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Mark L. Lester
Merrie Lynn Ross,
Timothy Van Patten
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The setting is Camp Firewood, the year 1981. It's the last day before everyone goes back to the real world, but there's still a summer's worth of unfinished business to resolve. At the center of the action is camp director Beth, who struggles to keep order while she falls in love with the local astrophysics professor. He is busy trying to save the camp from a deadly piece of NASA's Skylab which is hurtling toward earth. All that, plus: a dangerous waterfall rescue, love triangles, misfits, cool kids, and talking vegetable cans. The questions will all be resolved, of course, at the big talent show at the end of the day. Written by
Sujit R. Varma
In late 2014, Netflix announced that they would shoot and air a miniseries continuation of this movie featuring nearly all of the same actors. However, instead of being a sequel, the new miniseries would be a prequel, with the actors (most of whom were already up to a decade too old to play their teenage characters back in 2001) playing even younger versions of the same characters they portrayed in the first movie. See more »
During the baseball speech, one of the campers is wearing a New Jersey Nets hat. The logo on his hat wasn't adopted until the 1990-1991 season, while the film is set in 1981. See more »
Hey, you; penny for your thoughts.
Beth, tomorrow is the least of our problems.
Don't tell me, oh, don't tell me, don't even tell me you have crabs!
No... Yes, but that's not the point.
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After the credits is a "10 years later" epilogue. See more »
When It's Over
Written by Paul Dean and Mike Reno (as Joseph Reno)
Performed by Loverboy
Courtesy of Columbia Records and Sony Music Entertainment (Canada) Inc.
By Arrangement with Sony Music Licensing See more »
"It's fun to get away from the camp, even if it's just for an hour."
The strangest point in this film is a point, about a half hour through, when all of the seemingly normal camp counselors go out in to the city. In a montage shot, they slowly go from reading books at the library, to smoking cigarettes, to smoking joints, to buying cocaine from a guy on the street, to becoming prostitutes, then becoming strung out heroin-addicts at the local crack house. This is not your parent's parody movie.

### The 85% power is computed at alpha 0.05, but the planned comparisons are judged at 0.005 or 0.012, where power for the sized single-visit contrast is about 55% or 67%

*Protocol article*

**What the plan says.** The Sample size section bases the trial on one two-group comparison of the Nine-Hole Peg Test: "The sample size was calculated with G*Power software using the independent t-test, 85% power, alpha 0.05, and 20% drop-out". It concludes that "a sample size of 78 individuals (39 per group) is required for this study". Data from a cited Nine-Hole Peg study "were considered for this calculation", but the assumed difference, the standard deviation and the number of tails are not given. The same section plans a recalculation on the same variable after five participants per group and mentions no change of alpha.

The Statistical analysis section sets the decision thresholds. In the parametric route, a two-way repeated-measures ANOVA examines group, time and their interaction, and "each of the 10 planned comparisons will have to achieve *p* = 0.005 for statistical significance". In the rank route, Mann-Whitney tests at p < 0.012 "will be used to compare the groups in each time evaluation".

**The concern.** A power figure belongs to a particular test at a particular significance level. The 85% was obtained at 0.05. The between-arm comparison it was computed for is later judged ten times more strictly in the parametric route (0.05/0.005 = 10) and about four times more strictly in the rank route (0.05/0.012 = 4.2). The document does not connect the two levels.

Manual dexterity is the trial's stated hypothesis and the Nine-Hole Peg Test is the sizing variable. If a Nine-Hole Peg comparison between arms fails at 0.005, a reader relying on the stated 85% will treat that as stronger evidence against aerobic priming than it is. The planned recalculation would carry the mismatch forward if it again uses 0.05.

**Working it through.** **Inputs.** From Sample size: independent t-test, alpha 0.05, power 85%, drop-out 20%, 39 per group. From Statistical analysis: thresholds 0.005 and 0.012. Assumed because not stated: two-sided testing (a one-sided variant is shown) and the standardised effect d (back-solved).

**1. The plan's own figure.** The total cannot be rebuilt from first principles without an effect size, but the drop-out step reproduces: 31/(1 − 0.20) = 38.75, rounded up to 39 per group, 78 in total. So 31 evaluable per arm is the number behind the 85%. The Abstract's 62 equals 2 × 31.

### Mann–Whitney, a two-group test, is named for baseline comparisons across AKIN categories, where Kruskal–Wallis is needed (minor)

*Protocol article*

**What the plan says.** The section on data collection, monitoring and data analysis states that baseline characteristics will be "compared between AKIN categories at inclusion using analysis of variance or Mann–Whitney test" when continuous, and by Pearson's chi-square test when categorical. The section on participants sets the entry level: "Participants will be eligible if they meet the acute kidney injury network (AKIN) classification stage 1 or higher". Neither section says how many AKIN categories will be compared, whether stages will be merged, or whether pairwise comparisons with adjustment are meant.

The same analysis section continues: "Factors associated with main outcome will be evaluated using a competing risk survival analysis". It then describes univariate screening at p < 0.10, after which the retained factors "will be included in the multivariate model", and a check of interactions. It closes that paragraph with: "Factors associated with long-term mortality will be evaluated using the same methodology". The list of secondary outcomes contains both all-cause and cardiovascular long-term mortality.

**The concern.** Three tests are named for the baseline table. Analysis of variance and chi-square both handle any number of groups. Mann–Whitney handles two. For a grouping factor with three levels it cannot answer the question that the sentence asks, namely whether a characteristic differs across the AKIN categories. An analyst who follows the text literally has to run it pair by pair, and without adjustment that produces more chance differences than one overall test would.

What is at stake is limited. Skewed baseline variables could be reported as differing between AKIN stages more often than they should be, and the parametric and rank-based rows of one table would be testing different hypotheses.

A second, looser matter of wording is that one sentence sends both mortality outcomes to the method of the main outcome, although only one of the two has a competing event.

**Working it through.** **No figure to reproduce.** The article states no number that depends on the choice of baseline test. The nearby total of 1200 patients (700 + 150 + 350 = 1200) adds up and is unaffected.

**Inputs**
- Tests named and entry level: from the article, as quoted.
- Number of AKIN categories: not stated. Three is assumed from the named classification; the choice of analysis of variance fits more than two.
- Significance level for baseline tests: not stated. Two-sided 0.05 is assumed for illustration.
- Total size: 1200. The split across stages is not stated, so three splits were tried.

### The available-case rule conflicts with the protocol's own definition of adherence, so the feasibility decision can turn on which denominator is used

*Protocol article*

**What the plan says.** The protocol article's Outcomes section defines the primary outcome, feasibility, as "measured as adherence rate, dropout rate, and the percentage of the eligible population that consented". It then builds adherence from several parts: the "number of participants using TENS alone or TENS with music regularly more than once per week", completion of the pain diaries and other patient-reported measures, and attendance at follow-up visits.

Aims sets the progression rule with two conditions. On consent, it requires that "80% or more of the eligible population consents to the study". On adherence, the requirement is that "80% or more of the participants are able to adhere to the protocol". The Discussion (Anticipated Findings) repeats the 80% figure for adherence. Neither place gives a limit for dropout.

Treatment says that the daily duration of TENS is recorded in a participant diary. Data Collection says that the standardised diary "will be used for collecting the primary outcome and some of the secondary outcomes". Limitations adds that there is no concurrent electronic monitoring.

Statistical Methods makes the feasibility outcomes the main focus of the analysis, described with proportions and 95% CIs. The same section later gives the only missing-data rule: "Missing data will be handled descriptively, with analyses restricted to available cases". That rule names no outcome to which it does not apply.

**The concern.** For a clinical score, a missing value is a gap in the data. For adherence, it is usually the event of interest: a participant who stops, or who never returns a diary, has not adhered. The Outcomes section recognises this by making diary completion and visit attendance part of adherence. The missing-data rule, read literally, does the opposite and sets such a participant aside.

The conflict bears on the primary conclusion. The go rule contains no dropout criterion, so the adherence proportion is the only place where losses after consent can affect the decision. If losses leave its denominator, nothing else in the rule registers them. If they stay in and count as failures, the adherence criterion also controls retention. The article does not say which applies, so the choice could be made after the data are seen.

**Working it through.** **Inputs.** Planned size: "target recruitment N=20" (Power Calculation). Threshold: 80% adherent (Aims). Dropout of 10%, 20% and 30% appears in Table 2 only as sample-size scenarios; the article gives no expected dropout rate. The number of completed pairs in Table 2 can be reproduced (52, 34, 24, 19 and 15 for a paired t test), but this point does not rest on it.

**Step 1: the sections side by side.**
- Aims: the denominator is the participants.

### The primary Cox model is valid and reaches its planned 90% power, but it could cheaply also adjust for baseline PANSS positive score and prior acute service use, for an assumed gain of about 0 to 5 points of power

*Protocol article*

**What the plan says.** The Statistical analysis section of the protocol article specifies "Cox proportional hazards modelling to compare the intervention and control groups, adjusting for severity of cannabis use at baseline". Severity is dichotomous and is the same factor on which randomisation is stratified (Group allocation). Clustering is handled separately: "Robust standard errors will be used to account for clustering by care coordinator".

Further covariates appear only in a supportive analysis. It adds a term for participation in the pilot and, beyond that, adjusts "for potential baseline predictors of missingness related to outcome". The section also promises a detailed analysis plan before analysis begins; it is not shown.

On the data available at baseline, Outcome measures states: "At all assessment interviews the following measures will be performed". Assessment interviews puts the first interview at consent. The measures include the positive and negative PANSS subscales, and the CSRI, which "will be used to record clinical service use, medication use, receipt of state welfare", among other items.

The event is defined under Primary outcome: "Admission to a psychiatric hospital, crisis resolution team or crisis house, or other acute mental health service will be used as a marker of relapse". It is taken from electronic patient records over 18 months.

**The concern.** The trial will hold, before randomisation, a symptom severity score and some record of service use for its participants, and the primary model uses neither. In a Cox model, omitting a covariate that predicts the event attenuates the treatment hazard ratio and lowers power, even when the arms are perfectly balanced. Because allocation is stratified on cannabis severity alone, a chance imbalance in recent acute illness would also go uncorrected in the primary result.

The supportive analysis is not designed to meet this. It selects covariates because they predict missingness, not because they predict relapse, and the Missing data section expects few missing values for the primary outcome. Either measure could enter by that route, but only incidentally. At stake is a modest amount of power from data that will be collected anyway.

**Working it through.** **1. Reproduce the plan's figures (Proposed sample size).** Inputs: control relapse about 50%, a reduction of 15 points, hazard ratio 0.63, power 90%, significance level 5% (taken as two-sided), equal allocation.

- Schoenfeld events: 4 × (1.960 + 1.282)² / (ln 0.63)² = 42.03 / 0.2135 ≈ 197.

From this point on, the film is never the same. Seemingly normal character development goes out the window, and characters jump from one complete different personality to another within seconds. We get brilliant lines of dialogue that could only be brought from members of The State, like: "Hey, there's a problem. I've got something I need to tell you." "Oh no! You have crabs." "No. Well, yeah, but that's not the problem." "Oh good."
Pure genius!!! Why don't more comedies have lines of dialogue like this?
Some other great points: "There is a way we could save everyone's lives. Well, no that couldn't work. In order for it to work, we would need to have a device that could randomly generate numbers between 1 and 20." "That's impossible. That would take some sort of highly advanced supercomputer to work." "Not necessarily. No dungeon master goes anywhere without his...20 sided die."
I sort of wish I had known what films were being parodied in this movie. I saw strands that sort of matched what I had seen from old Summer Camp movies I had seen back in high school during the wee hours in the morning during comedy central. But, there were many things here that seemed like they must be references to other films. Oh well. It's just all crazy.
Anyway, I guess I should say that this isn't a really good...movie, per se, but...well, I have no excuses for it. Wet Hot American Summer rules! Dolphins suck it!!!
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